Now, we are introducing the models with the broadest capabilities into Roboflow so you can evaluate them on a subset of your data. We will then give you all the code you need to auto-label images on your own device and upload the resulting annotations back to Roboflow.

You can auto-label images using two models:

  • Grounding DINO (Object Detection)
  • Grounded SAM (Segmentation)

We plan to add more models in the future.

How to Auto-Label Computer Vision Data

Suppose you have a dataset of forklifts that you want to label for use in training an industrial safety model. You can auto-label images in the Roboflow application. Let’s walk through how to do this step by step.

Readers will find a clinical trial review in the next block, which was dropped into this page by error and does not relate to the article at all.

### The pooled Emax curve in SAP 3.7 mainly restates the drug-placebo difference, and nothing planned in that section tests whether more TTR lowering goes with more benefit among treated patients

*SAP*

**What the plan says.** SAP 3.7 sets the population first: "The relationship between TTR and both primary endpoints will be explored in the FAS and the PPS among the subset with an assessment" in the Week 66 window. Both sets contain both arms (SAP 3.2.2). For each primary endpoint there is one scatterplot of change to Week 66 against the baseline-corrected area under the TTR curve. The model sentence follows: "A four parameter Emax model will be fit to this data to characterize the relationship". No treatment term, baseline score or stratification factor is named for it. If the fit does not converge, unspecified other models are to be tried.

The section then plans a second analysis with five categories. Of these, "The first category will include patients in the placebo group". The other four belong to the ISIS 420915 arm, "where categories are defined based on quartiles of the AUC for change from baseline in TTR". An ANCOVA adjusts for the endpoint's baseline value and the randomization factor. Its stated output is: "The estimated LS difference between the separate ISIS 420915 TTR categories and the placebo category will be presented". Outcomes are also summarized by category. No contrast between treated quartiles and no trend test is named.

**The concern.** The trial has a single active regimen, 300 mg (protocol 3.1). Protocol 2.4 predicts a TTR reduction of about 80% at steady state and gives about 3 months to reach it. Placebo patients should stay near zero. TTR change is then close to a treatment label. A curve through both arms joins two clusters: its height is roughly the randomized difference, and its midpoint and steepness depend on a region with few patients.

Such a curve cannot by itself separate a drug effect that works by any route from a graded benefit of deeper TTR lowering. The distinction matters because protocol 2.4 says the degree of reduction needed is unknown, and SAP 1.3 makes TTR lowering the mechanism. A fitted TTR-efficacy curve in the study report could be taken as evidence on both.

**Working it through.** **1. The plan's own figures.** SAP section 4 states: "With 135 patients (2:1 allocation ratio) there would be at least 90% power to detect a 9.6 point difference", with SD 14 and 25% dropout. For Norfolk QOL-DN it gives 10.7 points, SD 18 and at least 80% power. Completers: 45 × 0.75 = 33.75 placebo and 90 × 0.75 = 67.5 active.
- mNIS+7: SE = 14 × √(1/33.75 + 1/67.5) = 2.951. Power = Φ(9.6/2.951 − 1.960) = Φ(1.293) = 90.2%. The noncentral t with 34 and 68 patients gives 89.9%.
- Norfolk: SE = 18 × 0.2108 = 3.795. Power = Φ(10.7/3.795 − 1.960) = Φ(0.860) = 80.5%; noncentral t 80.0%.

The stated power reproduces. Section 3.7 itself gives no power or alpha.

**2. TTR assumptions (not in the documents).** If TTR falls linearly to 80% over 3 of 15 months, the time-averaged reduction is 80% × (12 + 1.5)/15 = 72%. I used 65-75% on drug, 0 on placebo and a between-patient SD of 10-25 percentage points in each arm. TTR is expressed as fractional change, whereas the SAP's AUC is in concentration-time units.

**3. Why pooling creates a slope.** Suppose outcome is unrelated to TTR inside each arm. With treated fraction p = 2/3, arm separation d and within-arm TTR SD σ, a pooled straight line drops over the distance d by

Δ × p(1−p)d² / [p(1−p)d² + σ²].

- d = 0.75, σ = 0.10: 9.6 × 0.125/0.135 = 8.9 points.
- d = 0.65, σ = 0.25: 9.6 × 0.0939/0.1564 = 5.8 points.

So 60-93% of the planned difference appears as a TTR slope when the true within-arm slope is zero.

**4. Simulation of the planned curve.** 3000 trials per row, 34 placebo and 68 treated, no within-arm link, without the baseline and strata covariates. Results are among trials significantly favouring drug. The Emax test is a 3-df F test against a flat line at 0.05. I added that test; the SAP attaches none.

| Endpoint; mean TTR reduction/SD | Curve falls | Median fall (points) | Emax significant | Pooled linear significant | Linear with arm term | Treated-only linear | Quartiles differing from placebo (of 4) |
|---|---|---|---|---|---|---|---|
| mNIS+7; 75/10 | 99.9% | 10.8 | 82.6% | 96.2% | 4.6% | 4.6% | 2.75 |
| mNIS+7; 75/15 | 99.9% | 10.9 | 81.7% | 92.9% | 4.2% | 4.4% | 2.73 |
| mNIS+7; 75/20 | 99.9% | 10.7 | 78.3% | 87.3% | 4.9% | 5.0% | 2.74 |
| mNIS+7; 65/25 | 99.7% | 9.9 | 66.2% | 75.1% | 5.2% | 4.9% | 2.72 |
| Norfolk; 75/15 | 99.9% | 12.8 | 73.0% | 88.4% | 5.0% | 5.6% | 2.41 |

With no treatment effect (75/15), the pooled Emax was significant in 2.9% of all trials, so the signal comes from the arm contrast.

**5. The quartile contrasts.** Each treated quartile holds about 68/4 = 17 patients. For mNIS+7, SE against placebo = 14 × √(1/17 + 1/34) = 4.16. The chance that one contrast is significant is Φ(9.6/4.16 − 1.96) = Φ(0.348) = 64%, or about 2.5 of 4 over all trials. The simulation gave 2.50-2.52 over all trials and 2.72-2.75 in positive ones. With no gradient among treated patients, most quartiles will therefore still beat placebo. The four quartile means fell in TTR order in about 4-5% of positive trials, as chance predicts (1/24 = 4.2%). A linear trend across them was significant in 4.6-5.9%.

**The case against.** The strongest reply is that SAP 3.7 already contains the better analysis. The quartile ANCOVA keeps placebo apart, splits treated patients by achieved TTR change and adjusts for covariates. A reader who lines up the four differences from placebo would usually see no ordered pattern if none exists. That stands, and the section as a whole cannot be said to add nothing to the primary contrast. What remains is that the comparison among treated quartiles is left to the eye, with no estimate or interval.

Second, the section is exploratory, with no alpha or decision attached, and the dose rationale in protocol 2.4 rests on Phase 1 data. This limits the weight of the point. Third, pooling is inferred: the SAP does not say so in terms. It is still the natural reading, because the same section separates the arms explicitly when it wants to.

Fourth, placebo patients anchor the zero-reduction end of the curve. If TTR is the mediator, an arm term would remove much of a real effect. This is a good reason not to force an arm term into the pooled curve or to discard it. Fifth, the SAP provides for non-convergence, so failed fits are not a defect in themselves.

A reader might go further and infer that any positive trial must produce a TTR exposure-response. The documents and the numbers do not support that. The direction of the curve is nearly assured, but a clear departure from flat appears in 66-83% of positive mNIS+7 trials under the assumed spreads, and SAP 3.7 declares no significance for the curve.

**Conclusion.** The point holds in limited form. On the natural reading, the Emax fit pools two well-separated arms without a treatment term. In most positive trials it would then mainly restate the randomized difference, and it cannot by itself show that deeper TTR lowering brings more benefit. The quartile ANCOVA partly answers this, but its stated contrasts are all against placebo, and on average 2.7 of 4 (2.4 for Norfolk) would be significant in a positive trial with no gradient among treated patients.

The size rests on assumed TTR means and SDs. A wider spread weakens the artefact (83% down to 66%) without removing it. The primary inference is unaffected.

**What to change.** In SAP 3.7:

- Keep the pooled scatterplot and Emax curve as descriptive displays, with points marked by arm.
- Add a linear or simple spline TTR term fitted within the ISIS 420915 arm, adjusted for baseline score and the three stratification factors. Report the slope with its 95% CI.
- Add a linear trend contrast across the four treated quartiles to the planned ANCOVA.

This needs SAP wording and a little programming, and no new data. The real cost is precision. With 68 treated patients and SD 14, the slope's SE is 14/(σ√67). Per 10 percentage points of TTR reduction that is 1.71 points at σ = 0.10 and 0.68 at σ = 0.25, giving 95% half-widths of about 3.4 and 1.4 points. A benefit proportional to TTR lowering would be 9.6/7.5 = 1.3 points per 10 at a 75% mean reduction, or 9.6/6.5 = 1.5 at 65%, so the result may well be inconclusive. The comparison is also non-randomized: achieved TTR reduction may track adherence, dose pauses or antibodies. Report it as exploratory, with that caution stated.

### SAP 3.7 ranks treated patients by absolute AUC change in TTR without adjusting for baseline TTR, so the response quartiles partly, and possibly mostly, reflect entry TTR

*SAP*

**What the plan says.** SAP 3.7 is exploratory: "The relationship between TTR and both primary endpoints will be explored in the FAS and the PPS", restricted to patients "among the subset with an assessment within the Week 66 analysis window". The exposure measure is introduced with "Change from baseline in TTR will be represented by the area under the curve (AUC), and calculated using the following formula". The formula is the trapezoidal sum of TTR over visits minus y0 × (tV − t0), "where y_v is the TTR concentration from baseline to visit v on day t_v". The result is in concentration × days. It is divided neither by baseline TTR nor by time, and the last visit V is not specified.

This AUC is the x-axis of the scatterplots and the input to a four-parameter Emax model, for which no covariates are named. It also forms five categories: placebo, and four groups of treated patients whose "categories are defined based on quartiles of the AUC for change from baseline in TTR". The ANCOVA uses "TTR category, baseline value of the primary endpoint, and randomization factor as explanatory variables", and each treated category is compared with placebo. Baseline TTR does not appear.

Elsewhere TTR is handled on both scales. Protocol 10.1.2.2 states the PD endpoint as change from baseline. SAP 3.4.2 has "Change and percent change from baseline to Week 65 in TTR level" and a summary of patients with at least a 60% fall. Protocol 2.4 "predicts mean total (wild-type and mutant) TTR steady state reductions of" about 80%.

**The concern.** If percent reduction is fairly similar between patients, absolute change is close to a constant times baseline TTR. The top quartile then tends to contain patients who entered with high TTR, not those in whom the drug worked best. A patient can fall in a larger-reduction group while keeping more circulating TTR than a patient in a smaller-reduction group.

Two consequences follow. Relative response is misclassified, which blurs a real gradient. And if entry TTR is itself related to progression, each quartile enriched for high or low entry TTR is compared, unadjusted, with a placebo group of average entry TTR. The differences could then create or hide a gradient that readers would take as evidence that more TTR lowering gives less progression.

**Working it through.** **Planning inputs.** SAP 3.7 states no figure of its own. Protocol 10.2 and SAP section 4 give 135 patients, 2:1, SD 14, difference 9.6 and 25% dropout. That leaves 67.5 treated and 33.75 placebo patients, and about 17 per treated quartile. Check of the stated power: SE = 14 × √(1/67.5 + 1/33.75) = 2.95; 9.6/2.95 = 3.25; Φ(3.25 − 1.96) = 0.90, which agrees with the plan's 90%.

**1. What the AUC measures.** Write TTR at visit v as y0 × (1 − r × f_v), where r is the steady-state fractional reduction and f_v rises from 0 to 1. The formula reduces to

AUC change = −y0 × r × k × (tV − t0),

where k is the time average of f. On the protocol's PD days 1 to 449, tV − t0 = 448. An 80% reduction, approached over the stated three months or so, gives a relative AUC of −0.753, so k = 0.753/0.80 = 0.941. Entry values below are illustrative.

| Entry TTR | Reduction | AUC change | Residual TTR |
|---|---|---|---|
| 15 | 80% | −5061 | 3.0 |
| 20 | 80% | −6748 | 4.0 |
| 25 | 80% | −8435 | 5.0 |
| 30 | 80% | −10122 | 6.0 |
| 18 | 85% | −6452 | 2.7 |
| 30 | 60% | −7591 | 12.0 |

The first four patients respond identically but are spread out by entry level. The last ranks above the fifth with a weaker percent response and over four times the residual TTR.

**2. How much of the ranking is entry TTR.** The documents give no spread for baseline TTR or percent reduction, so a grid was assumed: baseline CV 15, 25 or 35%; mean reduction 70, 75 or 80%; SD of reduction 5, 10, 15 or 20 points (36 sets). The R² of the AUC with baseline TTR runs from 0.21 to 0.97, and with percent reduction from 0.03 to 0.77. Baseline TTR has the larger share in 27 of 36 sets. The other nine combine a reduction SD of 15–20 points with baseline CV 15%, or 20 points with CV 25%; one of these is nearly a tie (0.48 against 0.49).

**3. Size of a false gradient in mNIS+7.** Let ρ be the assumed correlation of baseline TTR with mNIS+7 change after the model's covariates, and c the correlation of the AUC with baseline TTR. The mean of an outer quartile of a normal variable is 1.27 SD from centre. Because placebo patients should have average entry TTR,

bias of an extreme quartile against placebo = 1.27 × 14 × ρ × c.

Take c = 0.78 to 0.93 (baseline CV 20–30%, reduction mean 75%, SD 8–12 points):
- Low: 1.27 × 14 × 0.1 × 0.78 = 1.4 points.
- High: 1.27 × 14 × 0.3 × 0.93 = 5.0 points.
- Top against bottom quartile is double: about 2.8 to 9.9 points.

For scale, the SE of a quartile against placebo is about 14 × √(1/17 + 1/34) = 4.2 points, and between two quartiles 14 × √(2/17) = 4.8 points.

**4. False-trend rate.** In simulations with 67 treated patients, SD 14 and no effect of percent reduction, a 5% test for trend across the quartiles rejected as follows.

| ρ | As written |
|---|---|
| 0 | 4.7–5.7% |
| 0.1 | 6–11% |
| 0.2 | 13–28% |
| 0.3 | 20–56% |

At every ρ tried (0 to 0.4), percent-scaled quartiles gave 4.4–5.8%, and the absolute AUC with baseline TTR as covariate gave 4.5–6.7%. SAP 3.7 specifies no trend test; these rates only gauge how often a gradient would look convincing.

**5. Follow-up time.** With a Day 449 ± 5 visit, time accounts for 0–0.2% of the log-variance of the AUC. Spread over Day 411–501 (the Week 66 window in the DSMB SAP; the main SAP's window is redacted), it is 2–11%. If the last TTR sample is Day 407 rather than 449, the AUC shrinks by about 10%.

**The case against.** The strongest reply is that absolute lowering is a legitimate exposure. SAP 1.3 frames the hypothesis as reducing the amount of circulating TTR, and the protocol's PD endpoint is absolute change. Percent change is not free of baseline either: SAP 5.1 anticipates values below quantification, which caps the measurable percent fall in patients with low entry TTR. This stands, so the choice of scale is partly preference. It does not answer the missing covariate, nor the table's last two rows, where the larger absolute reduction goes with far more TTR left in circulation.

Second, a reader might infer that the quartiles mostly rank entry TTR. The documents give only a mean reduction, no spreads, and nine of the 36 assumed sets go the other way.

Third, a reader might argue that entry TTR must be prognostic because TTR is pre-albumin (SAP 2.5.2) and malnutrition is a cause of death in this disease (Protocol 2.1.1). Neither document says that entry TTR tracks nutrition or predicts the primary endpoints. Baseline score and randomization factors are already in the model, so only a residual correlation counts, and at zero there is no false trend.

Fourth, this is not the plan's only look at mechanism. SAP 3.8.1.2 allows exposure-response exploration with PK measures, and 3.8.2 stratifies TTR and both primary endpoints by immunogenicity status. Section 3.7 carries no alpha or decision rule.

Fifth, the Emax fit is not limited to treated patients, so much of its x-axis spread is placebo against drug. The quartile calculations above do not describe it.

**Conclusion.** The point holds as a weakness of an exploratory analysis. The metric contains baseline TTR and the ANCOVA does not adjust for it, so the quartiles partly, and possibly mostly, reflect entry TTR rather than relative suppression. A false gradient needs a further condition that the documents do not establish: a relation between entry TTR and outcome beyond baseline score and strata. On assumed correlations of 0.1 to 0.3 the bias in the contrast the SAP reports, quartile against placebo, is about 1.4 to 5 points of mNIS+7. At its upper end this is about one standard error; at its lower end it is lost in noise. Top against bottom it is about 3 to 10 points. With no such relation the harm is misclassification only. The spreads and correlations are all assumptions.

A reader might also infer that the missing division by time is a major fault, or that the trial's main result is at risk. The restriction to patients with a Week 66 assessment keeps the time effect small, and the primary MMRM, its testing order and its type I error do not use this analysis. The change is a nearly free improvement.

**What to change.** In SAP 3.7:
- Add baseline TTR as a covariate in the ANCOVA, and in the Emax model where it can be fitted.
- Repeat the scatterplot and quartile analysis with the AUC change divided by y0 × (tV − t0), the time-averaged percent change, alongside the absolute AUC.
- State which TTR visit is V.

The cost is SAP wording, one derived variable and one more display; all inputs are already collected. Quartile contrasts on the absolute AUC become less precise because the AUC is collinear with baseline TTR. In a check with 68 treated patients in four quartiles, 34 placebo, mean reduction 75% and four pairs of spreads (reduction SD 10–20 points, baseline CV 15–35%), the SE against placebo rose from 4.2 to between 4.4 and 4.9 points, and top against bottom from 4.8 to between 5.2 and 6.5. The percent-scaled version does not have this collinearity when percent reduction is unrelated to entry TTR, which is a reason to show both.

Step #1: Create a Project

First, create a free Roboflow account. Then, click “Create Project” on the Roboflow dashboard to create a computer vision project. You can automatically label projects that are created with Object Detection or Segmentation model types.

Step #2: Upload Data

Once you have created a project, you will be asked to upload images. Upload the images you want to use in training your vision model by dragging the images into the Roboflow web application.

Step #3: Open the Automated Labeling Tool

When you have uploaded your images, you will be shown a list of all the images in your dataset.

Do not assign your images to any labelers on your team, since this will put the images in the labeler's queue. Instead, click "Annotate" on the sidebar, then click on the batch of images you uploaded.